Made this Blacksmith anvil round table. Comments?

I made this round "anvil table". Made of a piece of 3" thickness steel
with holes drilled around the perimeter. (this is a blind flange) The
holes could be useful for hanging tongs etc.
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Legs are made of structural tubing, not plumbing pipe. Everything
welded with 7018.
Now I am wondering if those can sell. I hve a bunch of these flanges
and, I hope, this can be useful for someone.
They weigh 350 lbs each.
i
Reply to
Ignoramus14365
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snipped-for-privacy@kcwc.com (Curt Welch) wrote in news:20140329140746.983$ snipped-for-privacy@newsreader.com:
What's the area of the feet (tubing ends)? It probably needs 1" plate disks welded on each foot to spread the load or and impact loads will chip or dent most floor surfaces.
Reply to
Ian Malcolm
The tubes are about 3" thick.
I would think that with 350 lbs of weight, any impact by a hammer will be well dissipated.
i
Reply to
Ignoramus14365
I don't know what the wall thickness of the tubing is but if it is 3/16 and open at the end then the pressure on the floor from the tube end is about 66 PSI. Someone hammering over one of the legs could chip a concrete floor. Welding a disc on the bottom of the leg would help ameliorate this. On the other hand, open leg bottoms would help the legs dig into a dirt floor, which some may find desirable. Eric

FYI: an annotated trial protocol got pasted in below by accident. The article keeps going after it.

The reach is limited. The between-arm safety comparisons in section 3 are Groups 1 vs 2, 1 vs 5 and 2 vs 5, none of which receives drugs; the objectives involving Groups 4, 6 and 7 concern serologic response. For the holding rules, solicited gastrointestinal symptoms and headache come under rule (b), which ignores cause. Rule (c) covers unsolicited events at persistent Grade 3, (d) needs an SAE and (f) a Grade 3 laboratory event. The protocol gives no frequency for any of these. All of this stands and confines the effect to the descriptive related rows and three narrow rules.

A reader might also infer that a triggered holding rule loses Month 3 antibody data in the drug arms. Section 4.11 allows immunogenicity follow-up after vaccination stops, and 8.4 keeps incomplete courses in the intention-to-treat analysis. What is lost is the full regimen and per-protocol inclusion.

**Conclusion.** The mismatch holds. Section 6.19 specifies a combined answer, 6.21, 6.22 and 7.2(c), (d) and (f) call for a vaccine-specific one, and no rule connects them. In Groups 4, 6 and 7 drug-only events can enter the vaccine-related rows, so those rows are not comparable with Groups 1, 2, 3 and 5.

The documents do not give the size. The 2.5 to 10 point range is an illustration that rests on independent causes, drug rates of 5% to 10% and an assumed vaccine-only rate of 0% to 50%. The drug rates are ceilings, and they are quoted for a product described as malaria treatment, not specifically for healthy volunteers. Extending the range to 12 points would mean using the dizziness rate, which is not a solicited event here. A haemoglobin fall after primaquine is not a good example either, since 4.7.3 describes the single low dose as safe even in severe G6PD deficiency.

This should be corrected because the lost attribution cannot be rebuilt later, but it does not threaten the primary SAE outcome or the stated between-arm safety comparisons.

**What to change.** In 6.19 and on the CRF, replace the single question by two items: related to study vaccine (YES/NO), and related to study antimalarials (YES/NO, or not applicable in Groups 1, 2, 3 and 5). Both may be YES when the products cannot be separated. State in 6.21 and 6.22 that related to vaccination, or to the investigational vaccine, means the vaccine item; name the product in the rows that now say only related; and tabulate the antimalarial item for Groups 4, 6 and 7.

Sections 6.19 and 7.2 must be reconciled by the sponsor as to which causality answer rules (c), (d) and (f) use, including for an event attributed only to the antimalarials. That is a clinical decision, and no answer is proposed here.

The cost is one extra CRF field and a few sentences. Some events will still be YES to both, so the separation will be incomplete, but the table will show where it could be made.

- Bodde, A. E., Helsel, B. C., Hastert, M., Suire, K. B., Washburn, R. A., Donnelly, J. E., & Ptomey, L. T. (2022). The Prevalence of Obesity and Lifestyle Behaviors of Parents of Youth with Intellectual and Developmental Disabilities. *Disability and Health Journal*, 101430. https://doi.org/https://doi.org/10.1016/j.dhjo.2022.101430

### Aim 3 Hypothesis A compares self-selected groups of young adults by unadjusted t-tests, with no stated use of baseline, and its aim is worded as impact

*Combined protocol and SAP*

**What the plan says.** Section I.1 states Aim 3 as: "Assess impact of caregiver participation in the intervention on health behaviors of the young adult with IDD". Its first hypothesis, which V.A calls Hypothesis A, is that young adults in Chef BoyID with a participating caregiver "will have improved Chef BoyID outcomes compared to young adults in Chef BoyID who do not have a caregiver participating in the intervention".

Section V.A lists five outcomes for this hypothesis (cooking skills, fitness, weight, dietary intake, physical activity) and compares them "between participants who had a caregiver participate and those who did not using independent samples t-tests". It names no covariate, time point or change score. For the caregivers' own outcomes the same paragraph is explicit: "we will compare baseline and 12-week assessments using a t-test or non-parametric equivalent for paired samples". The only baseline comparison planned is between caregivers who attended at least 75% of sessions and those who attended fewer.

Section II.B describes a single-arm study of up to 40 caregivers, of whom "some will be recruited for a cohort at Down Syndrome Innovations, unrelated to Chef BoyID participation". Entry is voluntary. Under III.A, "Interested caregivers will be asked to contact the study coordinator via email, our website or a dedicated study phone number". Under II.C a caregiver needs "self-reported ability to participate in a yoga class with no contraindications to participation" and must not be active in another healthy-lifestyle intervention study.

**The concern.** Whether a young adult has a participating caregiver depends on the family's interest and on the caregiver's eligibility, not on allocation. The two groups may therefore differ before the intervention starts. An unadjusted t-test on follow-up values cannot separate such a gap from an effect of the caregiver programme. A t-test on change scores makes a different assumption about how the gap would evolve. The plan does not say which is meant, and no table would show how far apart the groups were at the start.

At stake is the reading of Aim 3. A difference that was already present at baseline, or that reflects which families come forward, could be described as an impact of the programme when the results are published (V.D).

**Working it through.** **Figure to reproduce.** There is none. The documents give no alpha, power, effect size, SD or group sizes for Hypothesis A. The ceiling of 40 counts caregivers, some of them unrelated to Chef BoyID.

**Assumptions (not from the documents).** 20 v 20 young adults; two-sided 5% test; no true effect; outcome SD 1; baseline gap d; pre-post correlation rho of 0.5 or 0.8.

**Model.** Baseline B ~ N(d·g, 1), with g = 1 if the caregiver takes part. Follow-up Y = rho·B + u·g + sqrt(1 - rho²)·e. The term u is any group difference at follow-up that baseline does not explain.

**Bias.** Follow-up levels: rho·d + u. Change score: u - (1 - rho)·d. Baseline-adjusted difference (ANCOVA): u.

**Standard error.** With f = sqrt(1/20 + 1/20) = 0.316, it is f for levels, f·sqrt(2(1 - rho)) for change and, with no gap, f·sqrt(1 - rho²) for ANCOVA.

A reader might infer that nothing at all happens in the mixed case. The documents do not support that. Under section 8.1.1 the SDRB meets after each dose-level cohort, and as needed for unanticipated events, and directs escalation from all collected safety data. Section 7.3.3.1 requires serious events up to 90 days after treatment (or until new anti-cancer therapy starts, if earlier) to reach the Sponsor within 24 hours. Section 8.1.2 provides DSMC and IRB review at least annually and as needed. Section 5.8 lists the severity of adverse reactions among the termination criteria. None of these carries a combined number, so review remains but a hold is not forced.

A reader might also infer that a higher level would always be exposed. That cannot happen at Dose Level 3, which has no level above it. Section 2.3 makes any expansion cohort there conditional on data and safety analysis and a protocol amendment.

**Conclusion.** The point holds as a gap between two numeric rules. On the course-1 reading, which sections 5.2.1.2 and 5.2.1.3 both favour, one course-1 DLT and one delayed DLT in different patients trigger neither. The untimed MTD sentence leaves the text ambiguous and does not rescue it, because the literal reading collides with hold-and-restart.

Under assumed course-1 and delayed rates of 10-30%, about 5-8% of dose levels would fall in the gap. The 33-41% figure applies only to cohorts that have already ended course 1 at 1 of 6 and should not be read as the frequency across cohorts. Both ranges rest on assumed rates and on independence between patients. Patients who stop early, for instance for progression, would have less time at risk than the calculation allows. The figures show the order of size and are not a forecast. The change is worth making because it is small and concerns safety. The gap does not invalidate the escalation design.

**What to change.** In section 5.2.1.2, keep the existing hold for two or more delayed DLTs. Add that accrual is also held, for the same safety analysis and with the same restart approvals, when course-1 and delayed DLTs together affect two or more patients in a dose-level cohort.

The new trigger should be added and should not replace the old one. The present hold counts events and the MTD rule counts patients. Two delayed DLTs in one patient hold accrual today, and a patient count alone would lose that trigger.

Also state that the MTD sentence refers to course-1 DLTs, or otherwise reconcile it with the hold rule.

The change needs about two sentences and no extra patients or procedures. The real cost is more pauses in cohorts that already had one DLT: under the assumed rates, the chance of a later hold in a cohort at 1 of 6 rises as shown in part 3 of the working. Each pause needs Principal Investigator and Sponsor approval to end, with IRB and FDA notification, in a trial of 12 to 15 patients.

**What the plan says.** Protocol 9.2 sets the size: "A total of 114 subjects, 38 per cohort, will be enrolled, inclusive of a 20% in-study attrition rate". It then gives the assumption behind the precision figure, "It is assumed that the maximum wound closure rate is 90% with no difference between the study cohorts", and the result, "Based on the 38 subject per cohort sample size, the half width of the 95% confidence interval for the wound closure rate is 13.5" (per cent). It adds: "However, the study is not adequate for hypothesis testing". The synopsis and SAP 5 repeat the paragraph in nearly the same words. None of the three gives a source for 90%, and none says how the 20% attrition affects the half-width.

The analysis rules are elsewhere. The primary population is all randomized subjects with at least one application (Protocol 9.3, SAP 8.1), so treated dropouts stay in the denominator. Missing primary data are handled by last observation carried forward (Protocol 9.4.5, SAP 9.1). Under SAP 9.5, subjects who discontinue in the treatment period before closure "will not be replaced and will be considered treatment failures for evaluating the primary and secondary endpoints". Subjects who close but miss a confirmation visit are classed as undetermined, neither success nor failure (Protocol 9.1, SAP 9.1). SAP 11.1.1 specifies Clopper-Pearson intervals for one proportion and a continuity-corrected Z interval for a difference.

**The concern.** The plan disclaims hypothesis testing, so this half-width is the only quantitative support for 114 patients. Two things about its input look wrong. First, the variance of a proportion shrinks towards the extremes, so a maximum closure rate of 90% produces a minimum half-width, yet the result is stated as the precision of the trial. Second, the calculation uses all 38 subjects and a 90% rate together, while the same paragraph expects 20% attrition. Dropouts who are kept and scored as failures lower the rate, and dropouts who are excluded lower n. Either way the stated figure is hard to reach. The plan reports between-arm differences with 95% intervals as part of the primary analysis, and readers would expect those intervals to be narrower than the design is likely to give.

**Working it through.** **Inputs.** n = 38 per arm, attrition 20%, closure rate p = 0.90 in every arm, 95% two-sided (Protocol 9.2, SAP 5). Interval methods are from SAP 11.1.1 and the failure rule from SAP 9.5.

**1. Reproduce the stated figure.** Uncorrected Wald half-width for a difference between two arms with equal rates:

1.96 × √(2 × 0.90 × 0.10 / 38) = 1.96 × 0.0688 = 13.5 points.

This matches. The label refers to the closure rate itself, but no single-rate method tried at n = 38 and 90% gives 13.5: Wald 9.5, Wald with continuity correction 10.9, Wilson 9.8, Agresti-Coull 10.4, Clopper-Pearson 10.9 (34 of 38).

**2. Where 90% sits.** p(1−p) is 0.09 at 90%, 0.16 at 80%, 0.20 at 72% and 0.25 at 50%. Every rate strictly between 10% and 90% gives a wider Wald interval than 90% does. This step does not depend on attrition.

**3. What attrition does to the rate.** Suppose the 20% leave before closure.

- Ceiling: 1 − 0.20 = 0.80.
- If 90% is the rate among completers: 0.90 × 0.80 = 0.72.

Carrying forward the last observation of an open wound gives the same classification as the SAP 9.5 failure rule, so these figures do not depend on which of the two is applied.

Reply to
etpm
I don't think you grasp how hard blacksmiths hit metal. 350 lbs won't slow it down enough.
Are the tubes tubes, or sold 3" stock? If they are hollow tubes, and just open on the end, they will likely cause damage to most floors as a blacksmith hits on it. But, one could place a piece of plywood or something similar under it, to protect the floor.
I have one anvil stand with round pipe legs and no feet, but I welded a plate over the ends to seal them up and distribute the weight over the whole cross section area of the pipe. And, in my shop, I keep it on plywood.
Reply to
Curt Welch

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